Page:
Nova Scotia Liberal MLA seeks addiction help after drunk driving incident
Hugh MacKay was charged with driving under the influence during the Thanksgiving weekend, the MLA for Chester-St. Margaret’s admitted in a statement released by the Nova Scotia Liberal Caucus Office on Tuesday morning.
“I have always believed in being fully open and transparent with my constituents. As such, I feel it is necessary to disclose what is a deeply personal and regretful incident,” MacKay said in statement through the Liberal caucus.
A Halifax man who was found not criminally responsible for killing his wife in their Nova Scotia home will receive the entirety of her life insurance policy.
In April 2017, Richard MacNeil (real name Richard Maidment) killed his wife Sarabeth Forbes, who had been married and had a child together. Maidment had been diagnosed with schizophrenia in 2012, which forced him to quit his job as a welder and collect long-term disability.
In December 2017, Maidment was found not criminally responsible for killing Forbes on account of a “mental disorder.”
Forbes’ mother had since been taking care of the couple’s son, and had applied to be to recipients of her life insurance.
A Supreme Court of Nova Scotia ruling, though, found that it would be Maidment who was to receive the funds.
Due to Maidment being listed as the policy beneficiary and their son as a “contingent beneficiary,” Maidment would still be receiving Forbes’ full life insurance.
Though there is policy in place to ensure that criminals do not benefit from crimes they’ve committed, the court’s ruling stated that Maidment was not criminally responsible for his crimes, meaning he would still be eligible for the insurance.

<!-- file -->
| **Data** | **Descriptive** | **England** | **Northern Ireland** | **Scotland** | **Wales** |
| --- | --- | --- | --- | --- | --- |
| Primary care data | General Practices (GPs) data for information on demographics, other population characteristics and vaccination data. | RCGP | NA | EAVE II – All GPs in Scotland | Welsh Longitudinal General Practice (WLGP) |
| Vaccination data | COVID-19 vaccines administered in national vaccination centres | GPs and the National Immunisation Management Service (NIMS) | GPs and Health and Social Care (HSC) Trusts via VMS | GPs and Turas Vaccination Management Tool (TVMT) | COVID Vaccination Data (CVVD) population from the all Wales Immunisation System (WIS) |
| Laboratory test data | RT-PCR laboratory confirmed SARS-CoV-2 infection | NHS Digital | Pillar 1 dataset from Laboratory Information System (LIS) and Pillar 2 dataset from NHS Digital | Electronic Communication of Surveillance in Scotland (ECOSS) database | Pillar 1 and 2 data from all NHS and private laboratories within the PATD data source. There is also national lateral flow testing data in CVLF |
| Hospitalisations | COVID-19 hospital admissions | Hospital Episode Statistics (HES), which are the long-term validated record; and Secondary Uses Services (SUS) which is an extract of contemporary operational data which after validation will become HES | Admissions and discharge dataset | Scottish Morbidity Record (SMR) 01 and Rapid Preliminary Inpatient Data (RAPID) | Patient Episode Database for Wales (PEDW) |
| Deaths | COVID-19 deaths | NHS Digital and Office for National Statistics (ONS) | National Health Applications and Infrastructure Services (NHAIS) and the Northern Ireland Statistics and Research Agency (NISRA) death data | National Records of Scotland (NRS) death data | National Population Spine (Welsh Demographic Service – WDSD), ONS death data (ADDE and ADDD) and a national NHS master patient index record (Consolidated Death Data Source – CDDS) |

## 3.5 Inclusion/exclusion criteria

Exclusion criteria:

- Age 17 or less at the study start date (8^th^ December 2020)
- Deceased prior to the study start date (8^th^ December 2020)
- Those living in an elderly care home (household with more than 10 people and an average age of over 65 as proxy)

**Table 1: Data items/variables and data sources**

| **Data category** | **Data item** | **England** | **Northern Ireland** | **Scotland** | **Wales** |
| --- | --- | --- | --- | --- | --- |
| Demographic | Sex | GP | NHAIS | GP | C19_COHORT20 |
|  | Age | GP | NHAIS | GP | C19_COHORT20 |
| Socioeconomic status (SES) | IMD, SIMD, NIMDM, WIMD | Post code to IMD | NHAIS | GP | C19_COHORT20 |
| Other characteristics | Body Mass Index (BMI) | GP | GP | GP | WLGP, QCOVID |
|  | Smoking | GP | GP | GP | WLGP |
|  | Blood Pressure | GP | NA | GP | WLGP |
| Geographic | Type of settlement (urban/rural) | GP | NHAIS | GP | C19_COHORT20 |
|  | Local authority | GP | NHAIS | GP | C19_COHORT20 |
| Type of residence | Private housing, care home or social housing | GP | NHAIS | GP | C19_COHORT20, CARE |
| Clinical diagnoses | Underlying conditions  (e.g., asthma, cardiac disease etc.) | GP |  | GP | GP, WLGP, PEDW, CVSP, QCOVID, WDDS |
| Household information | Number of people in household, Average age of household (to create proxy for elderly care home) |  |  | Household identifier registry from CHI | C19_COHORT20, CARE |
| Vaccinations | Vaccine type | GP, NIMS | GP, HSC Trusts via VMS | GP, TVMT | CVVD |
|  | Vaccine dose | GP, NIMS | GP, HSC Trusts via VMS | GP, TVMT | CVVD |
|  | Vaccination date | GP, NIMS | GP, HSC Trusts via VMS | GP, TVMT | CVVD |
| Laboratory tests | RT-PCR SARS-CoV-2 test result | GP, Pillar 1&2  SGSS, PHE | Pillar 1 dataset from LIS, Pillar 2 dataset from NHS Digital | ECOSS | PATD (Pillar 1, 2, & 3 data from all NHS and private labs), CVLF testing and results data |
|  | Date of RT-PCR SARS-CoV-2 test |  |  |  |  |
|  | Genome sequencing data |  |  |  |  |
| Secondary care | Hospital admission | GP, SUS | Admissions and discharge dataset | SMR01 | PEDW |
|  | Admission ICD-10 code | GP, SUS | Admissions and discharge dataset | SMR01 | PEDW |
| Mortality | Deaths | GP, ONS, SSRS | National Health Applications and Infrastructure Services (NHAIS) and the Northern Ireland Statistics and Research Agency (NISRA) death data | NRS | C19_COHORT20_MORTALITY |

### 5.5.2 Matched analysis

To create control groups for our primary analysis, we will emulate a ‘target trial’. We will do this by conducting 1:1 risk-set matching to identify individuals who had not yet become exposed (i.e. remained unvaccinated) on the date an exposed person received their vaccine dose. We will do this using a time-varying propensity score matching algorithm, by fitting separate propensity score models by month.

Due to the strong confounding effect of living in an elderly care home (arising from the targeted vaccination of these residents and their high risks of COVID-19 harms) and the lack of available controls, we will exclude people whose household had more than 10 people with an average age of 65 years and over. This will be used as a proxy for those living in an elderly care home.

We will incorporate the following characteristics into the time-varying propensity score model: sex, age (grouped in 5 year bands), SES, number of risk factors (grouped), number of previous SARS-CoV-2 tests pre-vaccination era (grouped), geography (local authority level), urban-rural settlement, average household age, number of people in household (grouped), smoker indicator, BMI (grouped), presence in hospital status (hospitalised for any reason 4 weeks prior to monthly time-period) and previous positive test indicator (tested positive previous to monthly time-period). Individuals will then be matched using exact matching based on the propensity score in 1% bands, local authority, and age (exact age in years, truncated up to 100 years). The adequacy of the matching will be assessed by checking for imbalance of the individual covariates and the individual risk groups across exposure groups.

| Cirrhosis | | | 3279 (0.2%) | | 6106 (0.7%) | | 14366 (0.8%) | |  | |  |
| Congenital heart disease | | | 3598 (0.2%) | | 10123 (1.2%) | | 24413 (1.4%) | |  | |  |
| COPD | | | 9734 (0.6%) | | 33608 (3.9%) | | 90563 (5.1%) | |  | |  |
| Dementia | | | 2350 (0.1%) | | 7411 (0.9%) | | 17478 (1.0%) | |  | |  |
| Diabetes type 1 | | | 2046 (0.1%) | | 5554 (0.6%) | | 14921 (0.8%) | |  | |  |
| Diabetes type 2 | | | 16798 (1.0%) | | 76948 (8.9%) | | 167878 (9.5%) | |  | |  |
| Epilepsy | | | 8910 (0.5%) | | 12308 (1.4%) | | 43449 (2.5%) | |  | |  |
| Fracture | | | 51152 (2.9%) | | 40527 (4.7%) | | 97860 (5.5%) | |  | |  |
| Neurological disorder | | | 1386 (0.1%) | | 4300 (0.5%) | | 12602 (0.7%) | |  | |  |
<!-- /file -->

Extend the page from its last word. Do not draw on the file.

“That public policy rule has no application to this case. Richard has been found to be not criminally responsible,” wrote Justice Frank Edwards in his ruling. “He is not a criminal.”
Forbes had Maidment as the 100 percent sole beneficiary of the policy.
“There is no lawful reason to disqualify Richard from benefitting under Sarabeth’s life insurance policy,” said the ruling.
Photos of Prime Minister Justin Trudeau on his vacation in Costa Rica are showing up on social media, leading to questions on the cost and carbon footprint of his vacation.
Photos over the past few days have popped up on social media, triggering questions over the cost of Trudeau’s vacation to the taxpayer.
Despite searching for a quiet vacation away from Canada, the prime minister has been photographed frequently. On one occasion, Trudeau was pictured with the owners of a luxury farm to table restaurant. In the Instagram photo that the restaurant soon uploaded, Trudeau is seen with a teenager and the owner.
One question of contention, however, is how the prime minister got to Santa Theresa, which is a five hour drive and one ferry ride away from the Capital City, San Jose.
Model and actress Theresa Longo, who was in Santa Theresa at the time, told The Post Millennial that she saw Trudeau arrive in a “grey government looking plane and a couple helicopters.”